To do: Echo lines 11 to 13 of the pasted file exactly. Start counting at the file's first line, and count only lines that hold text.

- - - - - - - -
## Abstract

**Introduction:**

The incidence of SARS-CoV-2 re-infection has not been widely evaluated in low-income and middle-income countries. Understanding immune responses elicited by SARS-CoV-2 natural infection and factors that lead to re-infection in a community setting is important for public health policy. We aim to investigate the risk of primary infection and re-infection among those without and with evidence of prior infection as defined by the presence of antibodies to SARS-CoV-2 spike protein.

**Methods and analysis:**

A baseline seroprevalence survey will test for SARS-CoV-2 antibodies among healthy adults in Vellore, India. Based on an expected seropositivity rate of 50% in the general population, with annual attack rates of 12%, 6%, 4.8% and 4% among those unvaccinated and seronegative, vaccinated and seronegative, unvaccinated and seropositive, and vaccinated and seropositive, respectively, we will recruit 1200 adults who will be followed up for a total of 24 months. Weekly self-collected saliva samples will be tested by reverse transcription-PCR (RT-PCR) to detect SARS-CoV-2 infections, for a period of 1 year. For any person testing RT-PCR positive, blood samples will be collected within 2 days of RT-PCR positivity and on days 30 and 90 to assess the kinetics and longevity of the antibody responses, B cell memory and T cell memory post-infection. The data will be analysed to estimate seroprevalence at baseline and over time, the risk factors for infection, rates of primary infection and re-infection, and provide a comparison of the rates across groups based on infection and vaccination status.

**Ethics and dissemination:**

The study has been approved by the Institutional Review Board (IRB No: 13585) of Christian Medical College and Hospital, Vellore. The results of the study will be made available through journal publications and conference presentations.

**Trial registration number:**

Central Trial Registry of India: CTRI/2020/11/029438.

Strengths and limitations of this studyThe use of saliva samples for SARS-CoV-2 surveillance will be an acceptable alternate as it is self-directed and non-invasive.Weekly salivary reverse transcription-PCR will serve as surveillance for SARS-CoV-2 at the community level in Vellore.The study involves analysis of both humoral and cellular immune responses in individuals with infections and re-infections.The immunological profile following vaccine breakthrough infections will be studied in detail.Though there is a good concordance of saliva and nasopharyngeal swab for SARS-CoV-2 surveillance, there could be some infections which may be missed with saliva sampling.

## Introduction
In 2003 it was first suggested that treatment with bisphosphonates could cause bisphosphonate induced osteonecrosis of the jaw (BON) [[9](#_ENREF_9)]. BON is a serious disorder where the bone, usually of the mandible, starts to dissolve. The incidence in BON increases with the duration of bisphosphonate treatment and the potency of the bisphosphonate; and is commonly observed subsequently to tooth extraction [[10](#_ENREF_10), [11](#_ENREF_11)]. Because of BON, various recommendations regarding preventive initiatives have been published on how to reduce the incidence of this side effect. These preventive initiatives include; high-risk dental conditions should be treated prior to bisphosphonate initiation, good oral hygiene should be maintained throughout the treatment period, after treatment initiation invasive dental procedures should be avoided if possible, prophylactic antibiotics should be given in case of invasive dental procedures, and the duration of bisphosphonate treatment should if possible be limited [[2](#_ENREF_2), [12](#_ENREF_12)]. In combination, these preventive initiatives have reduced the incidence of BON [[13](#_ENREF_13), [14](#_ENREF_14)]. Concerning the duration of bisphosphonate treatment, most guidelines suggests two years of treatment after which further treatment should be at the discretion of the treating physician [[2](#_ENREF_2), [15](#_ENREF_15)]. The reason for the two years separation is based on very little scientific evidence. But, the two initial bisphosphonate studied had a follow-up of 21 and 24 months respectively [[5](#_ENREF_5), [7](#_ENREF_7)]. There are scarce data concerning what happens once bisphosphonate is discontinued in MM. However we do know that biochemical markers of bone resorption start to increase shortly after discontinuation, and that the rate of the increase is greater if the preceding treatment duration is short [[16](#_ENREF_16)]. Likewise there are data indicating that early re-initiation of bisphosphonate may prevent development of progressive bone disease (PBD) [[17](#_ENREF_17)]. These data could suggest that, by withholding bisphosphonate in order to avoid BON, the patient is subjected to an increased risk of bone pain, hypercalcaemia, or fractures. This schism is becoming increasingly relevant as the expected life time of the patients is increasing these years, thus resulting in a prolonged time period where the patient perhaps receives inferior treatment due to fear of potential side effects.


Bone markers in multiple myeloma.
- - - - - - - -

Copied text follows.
## Introduction
In 2003 it was first suggested that treatment with bisphosphonates could cause bisphosphonate induced osteonecrosis of the jaw (BON) [[9](#_ENREF_9)]. BON is a serious disorder where the bone, usually of the mandible, starts to dissolve. The incidence in BON increases with the duration of bisphosphonate treatment and the potency of the bisphosphonate; and is commonly observed subsequently to tooth extraction [[10](#_ENREF_10), [11](#_ENREF_11)]. Because of BON, various recommendations regarding preventive initiatives have been published on how to reduce the incidence of this side effect. These preventive initiatives include; high-risk dental conditions should be treated prior to bisphosphonate initiation, good oral hygiene should be maintained throughout the treatment period, after treatment initiation invasive dental procedures should be avoided if possible, prophylactic antibiotics should be given in case of invasive dental procedures, and the duration of bisphosphonate treatment should if possible be limited [[2](#_ENREF_2), [12](#_ENREF_12)]. In combination, these preventive initiatives have reduced the incidence of BON [[13](#_ENREF_13), [14](#_ENREF_14)]. Concerning the duration of bisphosphonate treatment, most guidelines suggests two years of treatment after which further treatment should be at the discretion of the treating physician [[2](#_ENREF_2), [15](#_ENREF_15)]. The reason for the two years separation is based on very little scientific evidence. But, the two initial bisphosphonate studied had a follow-up of 21 and 24 months respectively [[5](#_ENREF_5), [7](#_ENREF_7)]. There are scarce data concerning what happens once bisphosphonate is discontinued in MM. However we do know that biochemical markers of bone resorption start to increase shortly after discontinuation, and that the rate of the increase is greater if the preceding treatment duration is short [[16](#_ENREF_16)]. Likewise there are data indicating that early re-initiation of bisphosphonate may prevent development of progressive bone disease (PBD) [[17](#_ENREF_17)]. These data could suggest that, by withholding bisphosphonate in order to avoid BON, the patient is subjected to an increased risk of bone pain, hypercalcaemia, or fractures. This schism is becoming increasingly relevant as the expected life time of the patients is increasing these years, thus resulting in a prolonged time period where the patient perhaps receives inferior treatment due to fear of potential side effects.


Bone markers in multiple myeloma.